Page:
Woodwork & learning
Woodwork in the early years expert Pete Woodhouse explores the learning that can come from working with wood.
Woodwork & learning
When we analyse a woodworking session it is extraordinary to see just how much learning is involved. It encompasses all areas of learning and development and invites connections between different aspects of learning. It supports current thinking on how children learn best, embracing all the characteristics of effective learning and thus fostering confident, creative children with passion for life-long learning. Woodwork really can be central to curriculum. It incorporates mathematical thinking, scientific investigation, developing knowledge of technology, a deepening understanding of the world, as well as physical development and coordination, communication and language, and personal and social development.
Woodwork provides another media through which children can express themselves. Creative and critical thinking skills are central both in terms of imagination and problem-solving as children make choices, find solutions, learn through trial and error and reflect on their work.
Children are drawn in as they explore possibilities, rise to challenges and find solutions. Woodwork is really unrivalled in terms of providing children with problem solving opportunities and challenge. Because children follow their interests, making what they want to make, they have the intrinsic motivation to persevere to resolve problems and learn from mistakes.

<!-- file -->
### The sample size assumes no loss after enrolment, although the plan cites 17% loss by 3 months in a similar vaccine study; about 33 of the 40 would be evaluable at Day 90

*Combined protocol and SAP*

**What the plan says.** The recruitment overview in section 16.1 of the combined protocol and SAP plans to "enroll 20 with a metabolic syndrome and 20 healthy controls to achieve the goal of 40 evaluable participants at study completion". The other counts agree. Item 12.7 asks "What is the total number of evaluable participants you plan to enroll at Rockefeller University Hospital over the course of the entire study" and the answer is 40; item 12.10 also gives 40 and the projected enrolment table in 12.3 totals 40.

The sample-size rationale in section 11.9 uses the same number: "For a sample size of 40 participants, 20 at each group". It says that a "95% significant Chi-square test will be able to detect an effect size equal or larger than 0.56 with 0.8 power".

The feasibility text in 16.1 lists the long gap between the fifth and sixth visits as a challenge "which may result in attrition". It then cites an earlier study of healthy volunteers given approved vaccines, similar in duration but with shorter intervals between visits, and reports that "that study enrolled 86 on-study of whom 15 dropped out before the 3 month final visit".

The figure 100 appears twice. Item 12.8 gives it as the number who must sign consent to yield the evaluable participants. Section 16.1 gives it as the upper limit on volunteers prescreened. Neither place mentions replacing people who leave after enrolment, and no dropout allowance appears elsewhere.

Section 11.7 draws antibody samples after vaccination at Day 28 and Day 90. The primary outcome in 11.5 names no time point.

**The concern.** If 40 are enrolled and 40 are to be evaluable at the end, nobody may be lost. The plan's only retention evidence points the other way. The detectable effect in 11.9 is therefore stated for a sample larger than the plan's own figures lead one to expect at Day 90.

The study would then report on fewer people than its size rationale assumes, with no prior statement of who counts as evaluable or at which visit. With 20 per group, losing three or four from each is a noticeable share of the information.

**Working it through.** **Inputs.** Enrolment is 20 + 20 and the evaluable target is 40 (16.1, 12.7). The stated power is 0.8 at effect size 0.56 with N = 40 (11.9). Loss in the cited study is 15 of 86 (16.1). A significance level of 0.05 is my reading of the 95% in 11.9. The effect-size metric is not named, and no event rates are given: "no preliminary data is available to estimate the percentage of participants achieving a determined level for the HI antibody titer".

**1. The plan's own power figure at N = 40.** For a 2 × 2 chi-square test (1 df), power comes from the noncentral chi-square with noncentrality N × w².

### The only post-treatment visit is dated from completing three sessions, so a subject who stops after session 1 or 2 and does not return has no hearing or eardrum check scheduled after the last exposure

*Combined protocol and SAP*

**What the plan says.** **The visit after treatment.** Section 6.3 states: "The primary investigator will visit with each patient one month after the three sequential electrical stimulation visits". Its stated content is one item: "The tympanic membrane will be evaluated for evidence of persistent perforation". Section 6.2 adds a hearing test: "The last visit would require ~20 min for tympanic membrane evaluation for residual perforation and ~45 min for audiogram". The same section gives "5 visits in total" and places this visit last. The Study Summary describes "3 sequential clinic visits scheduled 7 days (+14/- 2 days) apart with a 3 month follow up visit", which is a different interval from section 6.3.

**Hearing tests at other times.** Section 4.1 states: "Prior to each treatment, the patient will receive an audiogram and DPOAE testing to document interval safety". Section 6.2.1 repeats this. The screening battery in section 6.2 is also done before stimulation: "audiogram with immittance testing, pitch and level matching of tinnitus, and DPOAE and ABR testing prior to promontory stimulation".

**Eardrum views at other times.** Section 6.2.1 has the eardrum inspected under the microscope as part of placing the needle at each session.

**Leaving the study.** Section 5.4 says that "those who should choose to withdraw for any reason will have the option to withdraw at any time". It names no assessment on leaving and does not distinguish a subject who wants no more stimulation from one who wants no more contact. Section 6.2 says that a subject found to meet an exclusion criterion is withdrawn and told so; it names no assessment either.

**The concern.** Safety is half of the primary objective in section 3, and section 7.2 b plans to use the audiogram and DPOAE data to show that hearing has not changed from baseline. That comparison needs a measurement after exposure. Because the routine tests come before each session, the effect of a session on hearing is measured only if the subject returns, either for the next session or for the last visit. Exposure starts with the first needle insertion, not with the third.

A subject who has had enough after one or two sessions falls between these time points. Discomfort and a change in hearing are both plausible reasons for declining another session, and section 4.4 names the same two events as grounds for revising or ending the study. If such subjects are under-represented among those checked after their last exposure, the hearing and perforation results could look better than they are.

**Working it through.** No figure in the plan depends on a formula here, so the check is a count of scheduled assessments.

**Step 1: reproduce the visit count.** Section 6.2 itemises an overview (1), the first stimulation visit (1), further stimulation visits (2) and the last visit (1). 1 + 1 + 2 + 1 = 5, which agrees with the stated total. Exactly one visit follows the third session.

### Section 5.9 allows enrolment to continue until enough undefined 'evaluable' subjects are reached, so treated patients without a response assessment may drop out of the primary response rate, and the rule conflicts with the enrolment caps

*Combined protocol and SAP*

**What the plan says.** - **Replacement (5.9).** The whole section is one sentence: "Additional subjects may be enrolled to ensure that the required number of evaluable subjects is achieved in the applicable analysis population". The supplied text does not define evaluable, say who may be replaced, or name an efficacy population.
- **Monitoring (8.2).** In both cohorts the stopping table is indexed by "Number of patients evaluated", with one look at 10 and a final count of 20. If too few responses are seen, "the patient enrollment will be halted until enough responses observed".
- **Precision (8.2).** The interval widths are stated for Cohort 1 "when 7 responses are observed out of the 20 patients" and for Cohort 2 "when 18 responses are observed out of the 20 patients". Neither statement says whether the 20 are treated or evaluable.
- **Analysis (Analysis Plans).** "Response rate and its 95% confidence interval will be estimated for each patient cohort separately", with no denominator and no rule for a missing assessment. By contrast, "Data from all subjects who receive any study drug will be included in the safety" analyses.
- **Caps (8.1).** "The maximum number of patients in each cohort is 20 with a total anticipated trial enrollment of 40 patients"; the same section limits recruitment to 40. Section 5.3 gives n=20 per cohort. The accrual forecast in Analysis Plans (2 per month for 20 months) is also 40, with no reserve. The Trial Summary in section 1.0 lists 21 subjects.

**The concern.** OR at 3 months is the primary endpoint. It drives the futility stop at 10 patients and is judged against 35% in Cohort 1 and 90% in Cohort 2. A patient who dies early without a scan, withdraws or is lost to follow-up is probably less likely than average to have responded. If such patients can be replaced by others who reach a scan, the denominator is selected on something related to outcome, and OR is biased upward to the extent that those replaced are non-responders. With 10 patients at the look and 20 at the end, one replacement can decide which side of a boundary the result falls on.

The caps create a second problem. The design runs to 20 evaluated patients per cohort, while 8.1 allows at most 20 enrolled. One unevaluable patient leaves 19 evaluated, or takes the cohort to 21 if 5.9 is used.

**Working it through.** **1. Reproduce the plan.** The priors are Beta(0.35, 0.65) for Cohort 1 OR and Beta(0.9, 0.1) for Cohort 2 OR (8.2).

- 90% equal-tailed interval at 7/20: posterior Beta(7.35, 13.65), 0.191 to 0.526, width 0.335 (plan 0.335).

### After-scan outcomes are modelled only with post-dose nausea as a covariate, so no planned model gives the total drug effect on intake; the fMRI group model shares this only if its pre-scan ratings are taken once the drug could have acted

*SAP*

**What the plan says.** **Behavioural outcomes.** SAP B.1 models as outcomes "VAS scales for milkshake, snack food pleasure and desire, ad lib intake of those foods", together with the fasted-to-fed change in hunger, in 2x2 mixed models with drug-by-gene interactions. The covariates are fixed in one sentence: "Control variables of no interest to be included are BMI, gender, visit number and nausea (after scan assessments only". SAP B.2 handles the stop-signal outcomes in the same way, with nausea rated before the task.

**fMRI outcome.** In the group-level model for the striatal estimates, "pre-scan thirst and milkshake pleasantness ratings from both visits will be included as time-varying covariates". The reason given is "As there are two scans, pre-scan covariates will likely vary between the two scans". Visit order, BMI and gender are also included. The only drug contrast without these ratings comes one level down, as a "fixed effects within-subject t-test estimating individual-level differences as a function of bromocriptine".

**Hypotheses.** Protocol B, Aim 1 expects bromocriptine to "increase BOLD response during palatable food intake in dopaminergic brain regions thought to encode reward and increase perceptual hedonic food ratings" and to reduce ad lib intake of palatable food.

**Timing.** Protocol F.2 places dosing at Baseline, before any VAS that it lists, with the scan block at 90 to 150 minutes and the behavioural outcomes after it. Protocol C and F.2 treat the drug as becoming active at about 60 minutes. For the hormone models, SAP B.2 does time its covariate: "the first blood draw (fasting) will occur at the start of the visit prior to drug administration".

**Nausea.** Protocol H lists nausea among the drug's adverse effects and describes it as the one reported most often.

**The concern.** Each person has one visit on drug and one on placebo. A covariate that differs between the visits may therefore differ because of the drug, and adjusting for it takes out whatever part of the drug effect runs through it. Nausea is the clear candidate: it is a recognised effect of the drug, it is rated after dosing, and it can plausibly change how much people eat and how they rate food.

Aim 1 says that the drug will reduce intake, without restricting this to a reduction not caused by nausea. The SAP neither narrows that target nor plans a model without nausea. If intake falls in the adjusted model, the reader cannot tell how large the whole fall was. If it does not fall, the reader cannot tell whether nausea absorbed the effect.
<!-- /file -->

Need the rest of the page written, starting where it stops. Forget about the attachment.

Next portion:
Some children particularly flourish when working with wood, enjoying working three-dimensionally and working with their hands. It is hard to predict who will respond particularly positively as the skills are so different from those usually used in early years. The experience of woodwork can really be the key that unlocks some children’s learning.
Essentially woodwork is a ‘win-win’: children greatly enjoy it and remain engaged for extended periods and it provides a rich multitude of associated learning and development.
Children are surrounded by complex technology but this has limited their experience of basic technology, with fewer opportunities to watch and learn and to understand processes. Today many children may never use tools throughout their entire education and in recent years there has been a marked decline of woodwork in elementary and high schools.
The confidence to work with tools provides a skill set for life. Many children will need practical skills for their future work and woodwork in the early years could well be children’s only experience of working with tools. Fortunately working with tools leaves a deep memory – so even if early childhood education is their only experience of working with wood it will leave a long lasting impression. Many adults recount that experiencing woodwork as a child is one of the memories from early childhood that still really stands out.